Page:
Costimulatory signals through B7.1/CD28 prevent T cell apoptosis during target cell lysis


  • P.T. Daniel
  • A. Kroidl
  • S. Cayeux
  • R.C. Bargou
  • T. Blankenstein
  • B. Doerken


  • Journal of Immunology


  • J Immunol 159 (8): 3808-3815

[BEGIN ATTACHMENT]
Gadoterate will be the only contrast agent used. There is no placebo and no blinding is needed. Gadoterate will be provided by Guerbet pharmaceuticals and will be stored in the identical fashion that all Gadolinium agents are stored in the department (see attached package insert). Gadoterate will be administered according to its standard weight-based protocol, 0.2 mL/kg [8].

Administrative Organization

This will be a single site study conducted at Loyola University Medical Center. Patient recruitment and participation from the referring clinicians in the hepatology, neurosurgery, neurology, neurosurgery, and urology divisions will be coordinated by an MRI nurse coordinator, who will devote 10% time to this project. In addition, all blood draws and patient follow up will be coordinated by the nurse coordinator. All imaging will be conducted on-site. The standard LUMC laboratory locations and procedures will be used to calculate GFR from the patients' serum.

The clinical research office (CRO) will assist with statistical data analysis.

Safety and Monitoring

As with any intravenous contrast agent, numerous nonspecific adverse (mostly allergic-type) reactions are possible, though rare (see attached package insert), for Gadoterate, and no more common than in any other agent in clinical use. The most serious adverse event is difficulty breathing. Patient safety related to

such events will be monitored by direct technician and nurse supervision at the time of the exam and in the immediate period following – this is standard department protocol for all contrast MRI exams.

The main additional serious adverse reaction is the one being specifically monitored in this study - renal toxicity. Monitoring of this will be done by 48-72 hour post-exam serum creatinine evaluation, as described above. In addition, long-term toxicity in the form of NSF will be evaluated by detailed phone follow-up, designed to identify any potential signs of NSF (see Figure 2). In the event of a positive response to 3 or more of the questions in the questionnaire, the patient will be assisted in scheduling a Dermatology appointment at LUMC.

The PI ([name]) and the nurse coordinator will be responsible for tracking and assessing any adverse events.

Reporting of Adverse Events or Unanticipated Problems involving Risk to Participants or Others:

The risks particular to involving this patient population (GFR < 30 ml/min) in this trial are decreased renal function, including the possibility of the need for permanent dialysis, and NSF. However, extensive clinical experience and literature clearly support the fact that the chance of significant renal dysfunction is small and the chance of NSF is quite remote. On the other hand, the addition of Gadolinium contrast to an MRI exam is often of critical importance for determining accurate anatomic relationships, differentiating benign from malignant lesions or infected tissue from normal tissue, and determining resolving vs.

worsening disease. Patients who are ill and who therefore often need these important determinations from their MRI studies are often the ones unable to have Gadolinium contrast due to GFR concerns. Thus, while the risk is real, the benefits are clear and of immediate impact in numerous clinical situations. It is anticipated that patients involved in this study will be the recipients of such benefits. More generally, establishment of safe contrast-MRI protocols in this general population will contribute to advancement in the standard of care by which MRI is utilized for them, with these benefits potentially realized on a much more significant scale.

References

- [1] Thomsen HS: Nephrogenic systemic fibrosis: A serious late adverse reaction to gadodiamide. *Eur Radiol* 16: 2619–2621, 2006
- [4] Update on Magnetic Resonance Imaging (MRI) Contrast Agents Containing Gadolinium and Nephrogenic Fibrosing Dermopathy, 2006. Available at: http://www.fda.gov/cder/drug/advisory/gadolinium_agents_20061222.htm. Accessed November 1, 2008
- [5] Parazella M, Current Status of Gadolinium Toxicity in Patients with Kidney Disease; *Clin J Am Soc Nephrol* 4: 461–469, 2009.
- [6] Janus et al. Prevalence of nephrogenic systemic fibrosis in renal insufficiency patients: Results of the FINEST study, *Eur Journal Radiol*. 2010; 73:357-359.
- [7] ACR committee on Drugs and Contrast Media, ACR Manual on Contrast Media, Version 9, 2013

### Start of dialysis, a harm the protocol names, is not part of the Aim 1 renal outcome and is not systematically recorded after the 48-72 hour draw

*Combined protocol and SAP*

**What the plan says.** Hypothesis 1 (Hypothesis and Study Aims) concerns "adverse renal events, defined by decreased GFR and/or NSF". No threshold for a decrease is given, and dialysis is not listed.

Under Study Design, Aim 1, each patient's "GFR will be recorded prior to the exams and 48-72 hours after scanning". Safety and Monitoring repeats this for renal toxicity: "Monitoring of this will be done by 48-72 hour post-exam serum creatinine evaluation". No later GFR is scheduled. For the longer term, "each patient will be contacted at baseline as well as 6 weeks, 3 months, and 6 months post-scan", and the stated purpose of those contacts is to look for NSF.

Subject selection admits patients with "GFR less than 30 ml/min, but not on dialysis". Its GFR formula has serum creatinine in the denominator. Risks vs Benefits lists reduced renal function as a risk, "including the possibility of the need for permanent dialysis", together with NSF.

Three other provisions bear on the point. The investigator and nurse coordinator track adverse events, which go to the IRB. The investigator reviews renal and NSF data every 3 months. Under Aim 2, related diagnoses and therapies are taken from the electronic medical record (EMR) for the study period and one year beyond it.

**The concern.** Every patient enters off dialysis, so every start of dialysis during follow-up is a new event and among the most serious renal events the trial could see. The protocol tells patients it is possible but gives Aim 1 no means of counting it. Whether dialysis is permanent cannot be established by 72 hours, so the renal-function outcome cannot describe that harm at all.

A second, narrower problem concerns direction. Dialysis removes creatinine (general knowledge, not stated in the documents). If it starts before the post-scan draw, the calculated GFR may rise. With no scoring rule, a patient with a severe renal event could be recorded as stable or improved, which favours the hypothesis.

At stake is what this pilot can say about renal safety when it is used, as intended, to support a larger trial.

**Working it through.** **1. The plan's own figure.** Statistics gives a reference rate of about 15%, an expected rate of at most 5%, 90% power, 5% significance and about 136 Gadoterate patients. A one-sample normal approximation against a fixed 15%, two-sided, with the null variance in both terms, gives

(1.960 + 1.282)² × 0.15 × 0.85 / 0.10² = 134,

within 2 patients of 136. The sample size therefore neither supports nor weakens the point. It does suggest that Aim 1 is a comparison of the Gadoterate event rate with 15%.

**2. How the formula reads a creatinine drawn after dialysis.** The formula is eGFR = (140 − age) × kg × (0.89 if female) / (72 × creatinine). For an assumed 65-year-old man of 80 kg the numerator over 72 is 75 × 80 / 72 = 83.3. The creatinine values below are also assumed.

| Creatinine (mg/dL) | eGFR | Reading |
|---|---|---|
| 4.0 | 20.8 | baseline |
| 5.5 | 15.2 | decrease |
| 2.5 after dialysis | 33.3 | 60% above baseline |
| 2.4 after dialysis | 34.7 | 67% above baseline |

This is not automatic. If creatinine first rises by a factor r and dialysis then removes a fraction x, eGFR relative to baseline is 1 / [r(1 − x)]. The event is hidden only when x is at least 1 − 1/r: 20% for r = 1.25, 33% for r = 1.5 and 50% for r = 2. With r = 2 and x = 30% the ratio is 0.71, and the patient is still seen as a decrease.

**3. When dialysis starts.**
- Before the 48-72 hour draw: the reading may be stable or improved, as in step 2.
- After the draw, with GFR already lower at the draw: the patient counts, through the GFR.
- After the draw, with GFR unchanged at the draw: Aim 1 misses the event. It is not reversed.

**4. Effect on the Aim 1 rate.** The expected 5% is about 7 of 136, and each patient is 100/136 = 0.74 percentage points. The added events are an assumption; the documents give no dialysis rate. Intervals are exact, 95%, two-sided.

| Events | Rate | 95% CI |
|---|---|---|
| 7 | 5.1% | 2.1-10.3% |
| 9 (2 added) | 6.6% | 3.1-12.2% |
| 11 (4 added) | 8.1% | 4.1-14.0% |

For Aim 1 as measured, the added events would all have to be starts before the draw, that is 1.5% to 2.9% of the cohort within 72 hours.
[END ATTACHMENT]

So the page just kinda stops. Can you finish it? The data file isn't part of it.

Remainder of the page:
• Expression of B7 on tumor cells can circumvent T cell tolerance and lead to the generation of tumor cell-specific T cell immunity. The effect of B7 expression on the generation of protective antitumor immunity has been attributed primarily to 1) more efficient T cell activation and 2) better generation of tumor-specific killer T cells. We have investigated the role of costimulation through B7.1 and its receptor, the CD28 molecule, in the generation of allogeneic human CTLs against MCF-7 breast cancer cells. In this setting, we describe how activated CTLs undergo activation-induced cell death upon killing the target cell. Instead of proliferation and clonal expansion, the majority of the CTLs underwent apoptotic cell death. CTL apoptosis could be blocked by 50% when binding of the Fas ligand to its receptor, the CD95 (APO-1/Fas) molecule, was prevented. Fas ligand was detected in the activated T cells, but not in MCF-7 or a panel of other breast cancer cell lines. This excludes an active role for MCF-7 during CTL death and indicates that the CTL apoptosis is due to an autocrine production of the Fas ligand by CTLs. Costimulation of CTLs by retrovirally B7.1-transfected MCF-7 drastically reduced the sensitivity of the CTLs to apoptosis during target contact. Thus, in tumor cell vaccination, B7.1 might play a major role in preventing T cell death by altering T cell susceptibility for apoptosis.